By Linda Schmid
Did you ever go to a new place, see how the locals are doing something and wonder, “Why don’t we do it like that?” Mark Strait, President of Kirsch Building Products had that experience when he went to Germany with the NRCA (National Roofing Contractors Association) in the ’90s.
“I was amazed by their roof technology. They were putting on 100-year roofs; we were doing 25-year roofs,” Strait said.
“The German roofers were very particular and detail oriented. They didn’t use tar paper under tile, metal and slate; they used different types of polymer based roof underlayments. They laughed at our 25-30 year warranties, saying that no one in Germany would use that on their house; they might put such a roofing system on a chicken coop.”
When Strait talked about using their types of underlayment back home, German roofing experts said it wouldn’t work as their roof framing/sheathing systems were different than what is used in America.
That felt like a challenge to Strait. He determined that roofing longevity in America could be improved through “improved” roof underlayments, and he was just the guy to do it.
Strait had worked as a roofing contractor for over 25 years in Ventura, California, where concrete and clay tiles were popular. Tract housing particularly had lots of concrete tile roofs and in 10-15 years they required re-setting, because the asphalt based roof underlayment had deteriorated. In the late ’90s he’d invented a lightweight roof tile, but it had never been marketed because it didn’t work with the current production technology. Now Strait was determined to put his innovation to work to create a better underlayment for a long-term performance roofing system.
The first thing he did was develop a list of requirements for this new product including: tensile strength, chalkability, wind resistance, walk-ability, standard fasteners, and the ability to be used with all kinds of tile, metal, slate, and asphalt shingle roofing, and easy installation. Five years later, in 2001, he had a patent on Sharkskin underlayment.
It was a hard sell at first; many roofing professionals seemed to think that Sharkskin was the work of a “mad scientist.” But a few early adopters saw the value of it and gave it a chance, and then others started to follow suit.
It became very popular; Sharkskin introduced slip resistance to the underlayment world. Combined with high-temperature resistance, less energy transfer, its green properties, no VOCs in its synthetic butyl adhesive, and longevity…it was the Porsche of underlayments. Soon other companies were trying to emulate the product, but Strait points out that the cheaper versions you find in roofing distribution and big box stores aren’t as effective as the current Sharkskin roof underlayment line, which was developed for all pitched roofing systems.
One of the things Strait is most proud of is Sharkskin Roof Underlayment’s unmatchable “wind uplift resistance” numbers. He tells the story of Tyndal Air Force Base, Panama Beach, Florida in the Gulf of Mexico. The roof was not complete when Hurricane Michael, a Cat 5 storm with 200 mile per hour winds hit in 2018. Most of the standing seam metal panels of the incomplete roof blew off, but the Sharkskin remained intact.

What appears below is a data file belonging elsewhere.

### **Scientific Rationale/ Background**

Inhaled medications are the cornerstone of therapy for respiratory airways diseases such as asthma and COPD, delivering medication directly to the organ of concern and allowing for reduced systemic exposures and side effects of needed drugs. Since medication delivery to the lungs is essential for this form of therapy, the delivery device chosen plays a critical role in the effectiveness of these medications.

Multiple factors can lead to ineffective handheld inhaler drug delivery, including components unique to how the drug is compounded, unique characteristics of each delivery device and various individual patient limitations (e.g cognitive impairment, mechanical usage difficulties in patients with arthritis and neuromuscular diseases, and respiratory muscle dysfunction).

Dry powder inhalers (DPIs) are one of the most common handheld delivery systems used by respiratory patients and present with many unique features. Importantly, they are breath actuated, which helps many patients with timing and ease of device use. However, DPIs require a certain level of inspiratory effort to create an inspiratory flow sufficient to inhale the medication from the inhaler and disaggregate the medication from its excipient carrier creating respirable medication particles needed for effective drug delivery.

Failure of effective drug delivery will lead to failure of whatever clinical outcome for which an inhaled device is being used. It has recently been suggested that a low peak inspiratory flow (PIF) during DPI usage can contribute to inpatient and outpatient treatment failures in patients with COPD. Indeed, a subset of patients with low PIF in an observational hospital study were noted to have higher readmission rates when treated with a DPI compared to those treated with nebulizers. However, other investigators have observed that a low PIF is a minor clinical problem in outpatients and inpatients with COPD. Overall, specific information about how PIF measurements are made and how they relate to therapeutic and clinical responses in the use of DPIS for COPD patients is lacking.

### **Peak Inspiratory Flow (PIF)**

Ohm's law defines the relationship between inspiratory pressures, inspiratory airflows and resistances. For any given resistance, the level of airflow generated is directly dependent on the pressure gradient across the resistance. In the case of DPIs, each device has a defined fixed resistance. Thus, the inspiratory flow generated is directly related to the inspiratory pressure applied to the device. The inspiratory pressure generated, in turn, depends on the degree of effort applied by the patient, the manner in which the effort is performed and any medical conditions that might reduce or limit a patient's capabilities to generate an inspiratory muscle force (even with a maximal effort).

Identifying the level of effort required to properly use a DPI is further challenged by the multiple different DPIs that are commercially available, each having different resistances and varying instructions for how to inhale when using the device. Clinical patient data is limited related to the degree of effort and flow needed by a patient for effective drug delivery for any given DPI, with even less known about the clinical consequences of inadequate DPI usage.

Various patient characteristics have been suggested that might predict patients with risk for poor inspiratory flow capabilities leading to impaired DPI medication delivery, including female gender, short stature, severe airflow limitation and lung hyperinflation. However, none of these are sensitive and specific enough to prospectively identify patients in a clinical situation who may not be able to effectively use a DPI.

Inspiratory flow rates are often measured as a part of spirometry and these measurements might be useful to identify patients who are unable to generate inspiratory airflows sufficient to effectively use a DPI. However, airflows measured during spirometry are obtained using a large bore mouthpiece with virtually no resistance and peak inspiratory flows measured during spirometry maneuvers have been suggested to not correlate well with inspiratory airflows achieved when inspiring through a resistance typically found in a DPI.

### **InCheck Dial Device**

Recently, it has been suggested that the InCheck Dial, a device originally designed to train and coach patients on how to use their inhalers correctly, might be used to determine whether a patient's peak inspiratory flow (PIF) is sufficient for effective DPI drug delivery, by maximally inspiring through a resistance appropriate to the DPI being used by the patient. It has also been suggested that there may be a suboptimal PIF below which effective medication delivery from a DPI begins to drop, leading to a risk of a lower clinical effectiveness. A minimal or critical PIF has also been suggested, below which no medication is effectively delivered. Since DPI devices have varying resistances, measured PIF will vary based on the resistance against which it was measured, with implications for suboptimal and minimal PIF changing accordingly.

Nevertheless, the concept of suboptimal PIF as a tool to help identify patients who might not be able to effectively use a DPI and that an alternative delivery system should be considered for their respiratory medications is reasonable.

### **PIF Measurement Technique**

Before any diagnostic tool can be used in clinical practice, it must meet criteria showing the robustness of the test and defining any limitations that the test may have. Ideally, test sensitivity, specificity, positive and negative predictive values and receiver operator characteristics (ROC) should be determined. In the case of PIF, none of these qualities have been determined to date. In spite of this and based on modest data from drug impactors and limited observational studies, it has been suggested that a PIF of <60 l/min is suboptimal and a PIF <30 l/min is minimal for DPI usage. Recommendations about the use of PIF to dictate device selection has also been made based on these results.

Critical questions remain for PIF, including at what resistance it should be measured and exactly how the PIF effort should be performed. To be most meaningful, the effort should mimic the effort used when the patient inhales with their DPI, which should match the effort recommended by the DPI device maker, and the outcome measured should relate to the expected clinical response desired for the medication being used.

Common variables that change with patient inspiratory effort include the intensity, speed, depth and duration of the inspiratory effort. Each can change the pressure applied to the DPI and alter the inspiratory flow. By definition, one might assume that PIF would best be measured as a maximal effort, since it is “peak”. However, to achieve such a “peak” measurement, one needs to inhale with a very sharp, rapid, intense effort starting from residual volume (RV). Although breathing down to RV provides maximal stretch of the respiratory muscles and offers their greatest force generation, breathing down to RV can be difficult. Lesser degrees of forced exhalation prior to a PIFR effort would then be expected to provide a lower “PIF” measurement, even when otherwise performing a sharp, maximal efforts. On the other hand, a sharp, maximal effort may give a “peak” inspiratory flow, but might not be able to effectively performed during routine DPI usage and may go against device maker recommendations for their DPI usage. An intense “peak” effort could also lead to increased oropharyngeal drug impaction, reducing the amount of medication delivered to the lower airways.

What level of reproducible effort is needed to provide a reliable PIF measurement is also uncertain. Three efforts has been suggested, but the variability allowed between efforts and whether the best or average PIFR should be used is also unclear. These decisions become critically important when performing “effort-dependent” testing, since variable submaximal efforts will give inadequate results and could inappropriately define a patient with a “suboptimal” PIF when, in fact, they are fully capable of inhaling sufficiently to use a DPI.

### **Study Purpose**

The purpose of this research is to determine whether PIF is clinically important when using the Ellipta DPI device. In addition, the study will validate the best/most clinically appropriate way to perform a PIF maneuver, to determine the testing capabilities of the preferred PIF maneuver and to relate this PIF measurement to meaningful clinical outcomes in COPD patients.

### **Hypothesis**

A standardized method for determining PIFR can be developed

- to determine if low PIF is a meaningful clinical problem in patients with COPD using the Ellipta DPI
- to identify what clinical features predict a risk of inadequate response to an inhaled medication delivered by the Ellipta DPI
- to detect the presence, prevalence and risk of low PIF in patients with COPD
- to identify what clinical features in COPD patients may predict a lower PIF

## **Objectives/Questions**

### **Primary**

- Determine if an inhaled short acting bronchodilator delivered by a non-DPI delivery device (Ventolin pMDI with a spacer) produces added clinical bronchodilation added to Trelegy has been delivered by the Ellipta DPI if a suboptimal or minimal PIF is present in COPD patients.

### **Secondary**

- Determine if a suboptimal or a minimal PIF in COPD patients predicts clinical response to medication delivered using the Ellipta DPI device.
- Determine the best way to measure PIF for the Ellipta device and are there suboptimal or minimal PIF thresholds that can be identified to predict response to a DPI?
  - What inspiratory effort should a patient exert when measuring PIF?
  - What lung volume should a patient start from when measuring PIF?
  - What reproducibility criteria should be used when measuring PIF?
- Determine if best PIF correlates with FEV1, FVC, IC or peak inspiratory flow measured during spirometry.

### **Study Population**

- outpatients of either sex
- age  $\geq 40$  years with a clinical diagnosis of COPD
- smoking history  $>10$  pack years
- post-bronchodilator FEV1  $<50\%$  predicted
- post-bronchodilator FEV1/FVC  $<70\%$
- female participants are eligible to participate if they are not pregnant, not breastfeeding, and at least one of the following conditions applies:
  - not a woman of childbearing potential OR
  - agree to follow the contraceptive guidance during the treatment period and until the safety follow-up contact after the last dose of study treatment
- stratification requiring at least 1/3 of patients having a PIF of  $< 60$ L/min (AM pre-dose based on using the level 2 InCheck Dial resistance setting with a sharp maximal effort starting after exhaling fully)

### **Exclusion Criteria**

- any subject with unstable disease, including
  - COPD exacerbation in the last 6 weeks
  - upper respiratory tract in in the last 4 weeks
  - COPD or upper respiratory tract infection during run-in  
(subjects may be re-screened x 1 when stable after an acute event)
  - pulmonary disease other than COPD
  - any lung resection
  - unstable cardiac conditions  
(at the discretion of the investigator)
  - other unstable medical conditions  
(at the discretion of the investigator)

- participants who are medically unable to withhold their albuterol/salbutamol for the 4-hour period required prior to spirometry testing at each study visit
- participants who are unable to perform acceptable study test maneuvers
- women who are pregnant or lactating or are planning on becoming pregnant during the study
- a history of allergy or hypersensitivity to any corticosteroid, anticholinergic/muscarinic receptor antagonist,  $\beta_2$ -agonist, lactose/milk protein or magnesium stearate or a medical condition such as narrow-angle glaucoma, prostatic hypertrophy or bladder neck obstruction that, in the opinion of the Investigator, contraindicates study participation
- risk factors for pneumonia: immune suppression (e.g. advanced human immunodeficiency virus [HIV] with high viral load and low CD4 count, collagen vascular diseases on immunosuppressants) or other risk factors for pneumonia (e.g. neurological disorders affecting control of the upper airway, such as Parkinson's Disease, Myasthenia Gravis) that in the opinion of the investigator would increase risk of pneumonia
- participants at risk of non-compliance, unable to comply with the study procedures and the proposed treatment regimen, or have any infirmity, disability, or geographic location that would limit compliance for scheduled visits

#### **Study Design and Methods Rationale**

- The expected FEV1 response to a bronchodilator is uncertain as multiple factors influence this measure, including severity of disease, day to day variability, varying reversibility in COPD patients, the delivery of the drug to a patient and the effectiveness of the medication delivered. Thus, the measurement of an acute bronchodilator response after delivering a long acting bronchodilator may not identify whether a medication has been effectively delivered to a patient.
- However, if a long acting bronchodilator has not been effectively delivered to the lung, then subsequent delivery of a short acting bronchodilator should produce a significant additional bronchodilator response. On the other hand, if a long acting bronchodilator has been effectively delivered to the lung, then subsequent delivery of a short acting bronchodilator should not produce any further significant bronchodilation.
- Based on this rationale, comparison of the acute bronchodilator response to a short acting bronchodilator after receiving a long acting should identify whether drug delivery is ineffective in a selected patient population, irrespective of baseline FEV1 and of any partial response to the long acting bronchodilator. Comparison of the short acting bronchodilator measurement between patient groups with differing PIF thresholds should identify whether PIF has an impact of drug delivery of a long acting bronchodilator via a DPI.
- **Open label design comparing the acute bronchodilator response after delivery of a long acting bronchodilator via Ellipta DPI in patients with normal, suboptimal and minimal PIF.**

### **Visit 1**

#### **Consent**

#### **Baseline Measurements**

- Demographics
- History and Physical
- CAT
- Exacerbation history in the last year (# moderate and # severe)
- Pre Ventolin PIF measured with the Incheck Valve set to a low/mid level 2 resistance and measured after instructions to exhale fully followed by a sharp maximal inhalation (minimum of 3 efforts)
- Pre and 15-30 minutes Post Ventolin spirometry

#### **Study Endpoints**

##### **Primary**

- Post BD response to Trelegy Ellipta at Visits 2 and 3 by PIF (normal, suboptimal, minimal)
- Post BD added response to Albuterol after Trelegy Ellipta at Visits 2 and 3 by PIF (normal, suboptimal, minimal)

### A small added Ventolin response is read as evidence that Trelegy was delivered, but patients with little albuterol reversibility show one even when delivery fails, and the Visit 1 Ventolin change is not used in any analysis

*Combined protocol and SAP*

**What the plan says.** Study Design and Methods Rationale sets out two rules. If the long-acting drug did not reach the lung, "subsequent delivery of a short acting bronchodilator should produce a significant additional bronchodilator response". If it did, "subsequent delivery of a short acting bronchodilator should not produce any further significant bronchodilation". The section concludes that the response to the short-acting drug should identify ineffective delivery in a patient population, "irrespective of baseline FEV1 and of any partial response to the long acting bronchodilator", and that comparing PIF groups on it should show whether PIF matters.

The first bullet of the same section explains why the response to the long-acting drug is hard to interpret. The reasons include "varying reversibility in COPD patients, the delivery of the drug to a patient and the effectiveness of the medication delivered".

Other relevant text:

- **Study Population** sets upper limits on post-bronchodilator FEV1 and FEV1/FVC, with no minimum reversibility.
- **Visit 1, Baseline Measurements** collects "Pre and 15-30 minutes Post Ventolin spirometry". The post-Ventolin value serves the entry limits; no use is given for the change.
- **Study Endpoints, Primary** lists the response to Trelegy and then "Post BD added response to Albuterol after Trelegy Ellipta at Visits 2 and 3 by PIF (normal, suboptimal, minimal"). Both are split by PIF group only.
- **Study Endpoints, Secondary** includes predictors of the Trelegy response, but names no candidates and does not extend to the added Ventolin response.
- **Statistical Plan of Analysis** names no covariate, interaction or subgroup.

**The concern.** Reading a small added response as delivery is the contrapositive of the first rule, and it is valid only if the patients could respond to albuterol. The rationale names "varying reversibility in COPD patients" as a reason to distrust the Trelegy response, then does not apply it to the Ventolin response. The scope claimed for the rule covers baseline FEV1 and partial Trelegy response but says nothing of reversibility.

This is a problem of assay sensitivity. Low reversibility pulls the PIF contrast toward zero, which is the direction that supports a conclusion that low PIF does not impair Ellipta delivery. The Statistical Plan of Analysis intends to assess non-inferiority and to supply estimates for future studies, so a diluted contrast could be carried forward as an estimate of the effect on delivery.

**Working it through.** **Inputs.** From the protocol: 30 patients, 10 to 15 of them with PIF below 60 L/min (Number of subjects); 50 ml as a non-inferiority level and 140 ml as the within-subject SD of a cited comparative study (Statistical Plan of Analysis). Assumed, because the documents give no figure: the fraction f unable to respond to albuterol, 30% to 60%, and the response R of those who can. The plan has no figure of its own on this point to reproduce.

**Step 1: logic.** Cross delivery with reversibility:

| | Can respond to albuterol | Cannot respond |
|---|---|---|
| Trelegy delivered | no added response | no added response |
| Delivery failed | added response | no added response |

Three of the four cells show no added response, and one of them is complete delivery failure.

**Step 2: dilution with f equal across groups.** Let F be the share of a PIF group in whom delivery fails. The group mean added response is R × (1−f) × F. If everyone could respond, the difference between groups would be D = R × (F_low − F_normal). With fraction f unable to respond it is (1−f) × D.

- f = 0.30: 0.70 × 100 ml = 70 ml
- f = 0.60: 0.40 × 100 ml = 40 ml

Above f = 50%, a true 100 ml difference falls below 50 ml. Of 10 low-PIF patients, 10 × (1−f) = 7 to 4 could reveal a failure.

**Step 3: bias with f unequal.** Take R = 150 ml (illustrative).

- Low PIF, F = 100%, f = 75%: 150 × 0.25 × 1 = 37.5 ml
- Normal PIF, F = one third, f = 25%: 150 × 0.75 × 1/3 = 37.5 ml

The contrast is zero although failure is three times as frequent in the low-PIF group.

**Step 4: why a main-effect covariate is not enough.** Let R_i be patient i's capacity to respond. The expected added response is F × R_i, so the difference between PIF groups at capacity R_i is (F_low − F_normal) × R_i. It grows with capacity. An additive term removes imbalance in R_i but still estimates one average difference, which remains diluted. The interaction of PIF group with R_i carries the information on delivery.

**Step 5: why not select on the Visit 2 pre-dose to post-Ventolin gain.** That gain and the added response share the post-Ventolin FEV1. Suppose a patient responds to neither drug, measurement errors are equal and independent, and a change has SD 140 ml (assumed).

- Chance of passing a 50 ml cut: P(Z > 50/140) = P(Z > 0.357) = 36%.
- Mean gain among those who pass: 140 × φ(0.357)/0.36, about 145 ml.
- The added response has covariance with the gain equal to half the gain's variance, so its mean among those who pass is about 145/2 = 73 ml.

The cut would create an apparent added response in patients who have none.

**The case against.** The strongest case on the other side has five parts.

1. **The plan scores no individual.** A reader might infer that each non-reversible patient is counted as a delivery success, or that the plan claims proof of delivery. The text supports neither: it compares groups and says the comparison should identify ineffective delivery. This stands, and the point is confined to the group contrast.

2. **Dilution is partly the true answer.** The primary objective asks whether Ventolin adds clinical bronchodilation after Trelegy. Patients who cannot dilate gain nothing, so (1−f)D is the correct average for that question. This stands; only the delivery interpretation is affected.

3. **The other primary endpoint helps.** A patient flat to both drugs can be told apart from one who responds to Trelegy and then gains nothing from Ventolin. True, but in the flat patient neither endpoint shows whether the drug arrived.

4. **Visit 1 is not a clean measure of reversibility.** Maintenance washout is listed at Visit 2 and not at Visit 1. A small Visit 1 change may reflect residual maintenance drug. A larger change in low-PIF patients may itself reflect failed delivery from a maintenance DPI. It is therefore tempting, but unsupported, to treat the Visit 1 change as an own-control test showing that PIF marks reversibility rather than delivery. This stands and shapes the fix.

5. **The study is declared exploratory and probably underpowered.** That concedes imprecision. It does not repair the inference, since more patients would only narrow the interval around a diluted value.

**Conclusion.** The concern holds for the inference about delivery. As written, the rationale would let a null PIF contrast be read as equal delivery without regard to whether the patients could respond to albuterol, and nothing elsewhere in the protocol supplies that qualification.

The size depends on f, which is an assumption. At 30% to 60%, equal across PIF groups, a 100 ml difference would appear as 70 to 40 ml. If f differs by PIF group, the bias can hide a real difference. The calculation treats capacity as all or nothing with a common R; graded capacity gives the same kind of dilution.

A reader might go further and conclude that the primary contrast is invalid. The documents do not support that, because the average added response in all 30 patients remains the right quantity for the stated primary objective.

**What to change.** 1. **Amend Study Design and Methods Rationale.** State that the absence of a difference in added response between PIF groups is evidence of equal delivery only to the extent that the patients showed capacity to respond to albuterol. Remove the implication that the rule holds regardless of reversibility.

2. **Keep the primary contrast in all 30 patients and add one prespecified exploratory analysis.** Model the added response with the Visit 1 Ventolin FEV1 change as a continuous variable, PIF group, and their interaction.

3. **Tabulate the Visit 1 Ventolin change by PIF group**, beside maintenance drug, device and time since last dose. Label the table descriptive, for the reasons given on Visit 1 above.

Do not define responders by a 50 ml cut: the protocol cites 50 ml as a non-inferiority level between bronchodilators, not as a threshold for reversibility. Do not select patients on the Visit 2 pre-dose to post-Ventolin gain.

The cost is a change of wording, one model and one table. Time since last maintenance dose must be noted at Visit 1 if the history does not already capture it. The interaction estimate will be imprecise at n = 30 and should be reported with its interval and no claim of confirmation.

Despite its success, the company has remained true to its roots. They work with many independent contractors: trucking companies, production teams, and warehouses.
An advantage of being a smaller company is that they are more nimble; they can pivot much more easily and Strait leverages the abilities, expertise and knowledge of the companies he works with.
Kirsch’s culture encourages independent thinking and ideas. Strait says he listens to his people and gives them a voice. And when something doesn’t run smoothly, he asks not whose fault it is, but how do we fix it? What do we learn from it?
Strait said his business philosophy has a biblical basis; everything flows from that. Doing what’s right leads to great customer service, as well as customer and business partner loyalty.
It’s important to be transparent, to stand up for your viewpoint, and to be responsible, compassionate, and ethical. Have wisdom, patience, and faith. Remember that everyone has something going on and they won’t always talk about it. Try to understand others’ perspectives.
While Strait’s guidelines for conduct are traditional, solid, tried and true, his approach to his products is innovative. His goal is to continue to develop and bring to market the products that often go against the status quo, challenging the paradigms that people become entrenched in. He is always on the lookout for fresh ideas and different ways of doing things, which aligns with his culture of listening to employees and customers.
He is always asking customers questions, such as, “If there was a product for that, how often would you use it?” As a former roofer, he finds it easy to talk to roofers and understand them and the challenges they face.
As for what is coming in the future, Strait said Kirsch is working on a couple of new projects that they are not ready to announce; he is wary of tipping his hand since he has had challenges regarding his intellectual property being copied in the past. He acknowledged that we seem to be headed toward more aggressive weather, so products to protect people from these stronger storms and keep homes and buildings safe and dry is very important. So it seems that the industry will have to wait and see what this innovator brings to the rooftop next. MR